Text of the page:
Visual Analysis of Social Behavior of Wild Animals

August 16th, 2008 - August 16th, 2009

Categories: Applications, MS / PhD Thesis, User Groups, Visualization

Screen Shot of ZebraVis Application
Screen Shot of ZebraVis Application


Understanding the social interaction of wild animals in the context of their ecology is imperative to the conservation of endangered species. Our ability to observe individuals in the wild has increased exponentially with the availability of GPS enabled sensor networks. Yet, our ability to qualitatively analyze these data is still lagging.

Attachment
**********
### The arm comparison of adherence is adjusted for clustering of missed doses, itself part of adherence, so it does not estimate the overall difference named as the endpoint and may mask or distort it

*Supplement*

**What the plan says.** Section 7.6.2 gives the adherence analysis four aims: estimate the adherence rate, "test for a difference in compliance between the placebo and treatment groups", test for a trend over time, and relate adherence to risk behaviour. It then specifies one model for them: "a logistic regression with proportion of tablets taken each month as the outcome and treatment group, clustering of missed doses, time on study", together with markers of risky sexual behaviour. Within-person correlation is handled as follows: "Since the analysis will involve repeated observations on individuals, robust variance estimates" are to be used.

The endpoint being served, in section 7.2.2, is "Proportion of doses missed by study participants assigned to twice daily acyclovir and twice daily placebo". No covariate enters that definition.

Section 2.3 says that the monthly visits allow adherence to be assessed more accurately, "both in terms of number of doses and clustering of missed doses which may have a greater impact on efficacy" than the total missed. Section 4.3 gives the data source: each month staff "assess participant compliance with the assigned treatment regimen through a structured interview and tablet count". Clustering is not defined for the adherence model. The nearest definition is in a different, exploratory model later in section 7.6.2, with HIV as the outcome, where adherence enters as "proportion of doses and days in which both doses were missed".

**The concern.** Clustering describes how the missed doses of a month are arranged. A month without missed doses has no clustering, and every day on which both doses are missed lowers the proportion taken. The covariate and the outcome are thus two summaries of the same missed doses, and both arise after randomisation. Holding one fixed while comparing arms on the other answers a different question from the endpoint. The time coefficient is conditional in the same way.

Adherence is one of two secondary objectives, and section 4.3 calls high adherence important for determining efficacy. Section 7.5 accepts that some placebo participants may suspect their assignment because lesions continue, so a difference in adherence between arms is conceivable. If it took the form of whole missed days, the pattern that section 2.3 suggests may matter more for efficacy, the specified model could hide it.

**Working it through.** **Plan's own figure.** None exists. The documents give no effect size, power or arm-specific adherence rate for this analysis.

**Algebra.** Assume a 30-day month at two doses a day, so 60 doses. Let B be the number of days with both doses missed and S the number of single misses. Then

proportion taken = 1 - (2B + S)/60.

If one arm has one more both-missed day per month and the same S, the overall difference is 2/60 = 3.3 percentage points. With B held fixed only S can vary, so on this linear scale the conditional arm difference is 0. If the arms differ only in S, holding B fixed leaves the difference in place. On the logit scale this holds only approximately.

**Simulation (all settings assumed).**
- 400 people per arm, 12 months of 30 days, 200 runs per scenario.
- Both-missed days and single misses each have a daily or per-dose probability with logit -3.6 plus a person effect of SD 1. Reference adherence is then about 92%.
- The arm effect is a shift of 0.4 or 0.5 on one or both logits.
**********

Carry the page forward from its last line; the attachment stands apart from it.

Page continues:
The goal of this research is to develop a series of new interactive visualization methods that will allow scientists to better analyze the behavior of wild animals in order to understand how these populations interact in the wild, make use of habitat, minimize predation risks, and assess the effect of human activity on their survivability.

EVL MS graduate candidate, Khairi Reda is collaborating with the Computational Population Biology Lab, University of Illinois at Chicago, and Equid Research and Conservation, Princeton University to develop ZebrasVis, an interactive visualization tool that will assist scientists in their analysis.